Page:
Wednesday, September 7, 2011

News Of The Day: Man Gets Ten Days For Overdue Books

Damn. They don't play in Iowa. Still, I think serving Pizza Hut pizza is a worse crime than keeping library books too long, but then, they didn't ask me what I thought.

From The Smoking Gun.

Meet The Guy Spending 10 Days In Jail For Overdue Library Books

September 2, 2011--Meet Christopher Anspach.

The Iowa man, 28, was sentenced Wednesday to 10 days in jail for failing to return books and other items he checked out earlier this year from the local library.

When Anspach, pictured in the mug shot at right, did not respond to repeated attempts to contact him via telephone and certified mail, Newton Public Library officials turned the matter over to police and the city attorney, according to District Court records.

Anspach pleaded guilty August 31 to a misdemeanor theft count in connection with his failure to return 27 separate items (books and other media) that library brass valued at $770.67.

Along with being ordered to pay restitution to the library, Anspach was fined $625.

Anspach, a Pizza Hut employee, is currently serving his sentence at the Jasper County jail.

Classic Commercial Of The Day: DP

Like it was yesterday.

David Naughton never really peaked as a movie star. His most prominent role, of course, was in John Landis' An American Werewolf In London. He did other movies and some sitcoms, but nothing terribly notable, unless you count "My Sister Sam," which was only notable for the murder of cast member Rebecca Schaeffer by an obsessed fan.

Want to feel old? David Naughton is 60 now.

Amusingly Named Molecules Of The Day

That's right. Molecules. If you're in school, this post might count as a science credit. Consult your advisor.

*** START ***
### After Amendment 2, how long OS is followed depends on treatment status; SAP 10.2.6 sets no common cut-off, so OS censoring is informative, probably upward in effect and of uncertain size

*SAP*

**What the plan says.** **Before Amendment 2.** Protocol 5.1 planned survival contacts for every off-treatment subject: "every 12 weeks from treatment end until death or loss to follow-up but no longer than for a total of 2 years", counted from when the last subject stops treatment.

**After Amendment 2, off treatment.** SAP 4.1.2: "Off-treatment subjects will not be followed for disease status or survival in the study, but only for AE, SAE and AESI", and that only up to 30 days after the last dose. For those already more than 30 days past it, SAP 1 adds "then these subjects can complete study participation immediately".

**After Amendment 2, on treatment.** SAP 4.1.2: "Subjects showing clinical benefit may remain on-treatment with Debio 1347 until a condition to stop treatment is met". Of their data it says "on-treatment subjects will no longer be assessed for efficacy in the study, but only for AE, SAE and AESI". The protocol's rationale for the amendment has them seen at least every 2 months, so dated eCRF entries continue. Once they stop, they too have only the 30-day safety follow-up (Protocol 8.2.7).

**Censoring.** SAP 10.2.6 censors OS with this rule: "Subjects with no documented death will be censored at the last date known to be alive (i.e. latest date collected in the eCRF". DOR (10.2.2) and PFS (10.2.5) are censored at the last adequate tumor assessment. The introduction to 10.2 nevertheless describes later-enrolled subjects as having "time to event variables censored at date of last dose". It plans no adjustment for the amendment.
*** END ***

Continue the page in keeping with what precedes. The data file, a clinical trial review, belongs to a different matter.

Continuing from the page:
From this site by Paul May.

Yes, believe it or not, there is actually a molecule called Arsole... and it's a ring! It is the arsenic equivalent of pyrrole, and although it is rarely found in its pure form, it is occasionally seen as a sidegroup in the form of organic arsolyls.

Dickite, Al2Si2O5(OH)4, is a (kaolin) clay-like mineral used in ceramics, as paint filler, rubber, plastics and glossy paper. It got its name from the geologist that discovered it around the 1890s, Dr. W. Thomas Dick, of Lanarkshire, Scotland.

A triterpenoid organic acid found in Pistacia resin, and of interest to people studying archaeological relics, shipwrecks and the contents of ancient Egyptian jars.

Although this sounds like what an undergraduate chemist might exclaim when his synthesis goes wrong, it's actually an alcohol, whose other names are L-fuc-ol or 1-deoxy-D-galactitol.

Not to be confused with BaCoN (barium cobalt nitride), which is a black crystalline solid with a layered structure.

A food colouring used especially in hot sauces. Also used in plant microscopy anatomy studies, because it fluoresces under ultraviolet light and stains certain regions between plant cells.

This is a plant hormone which causes injured cells to divide and help repair the trauma - hence its name, and its synonym 'wound hormone'.

Draculin is the anticoagulant factor in vampire bat saliva.

An antibiotic produced by the fungus Sparassis ramosa. I'll 'sparassol' the rest of the boring description.

Also known as Reserpinine. It got its name since it was extracted from the plant Vinca pubescens.

Diabolic acids are actually a class of compounds named after the Greek diabollo, meaning to mislead, since they were particularly difficult to isolate. One of the inventors, Prof Klein, also thought that they had 'horns like the devil'.

A mineral composed of a basic chromate-arsenate compound of Pb and Cu with the formula: (Pb,Cu2+)3[(Cr,As)O4]2(OH).

DEAD is actually the acronym for diethyl azodicarboxylate, which is an important reagent in the well-known Mitsunobu reaction which blah blah big words blah blah blah....

Lots more here. There's even a book.


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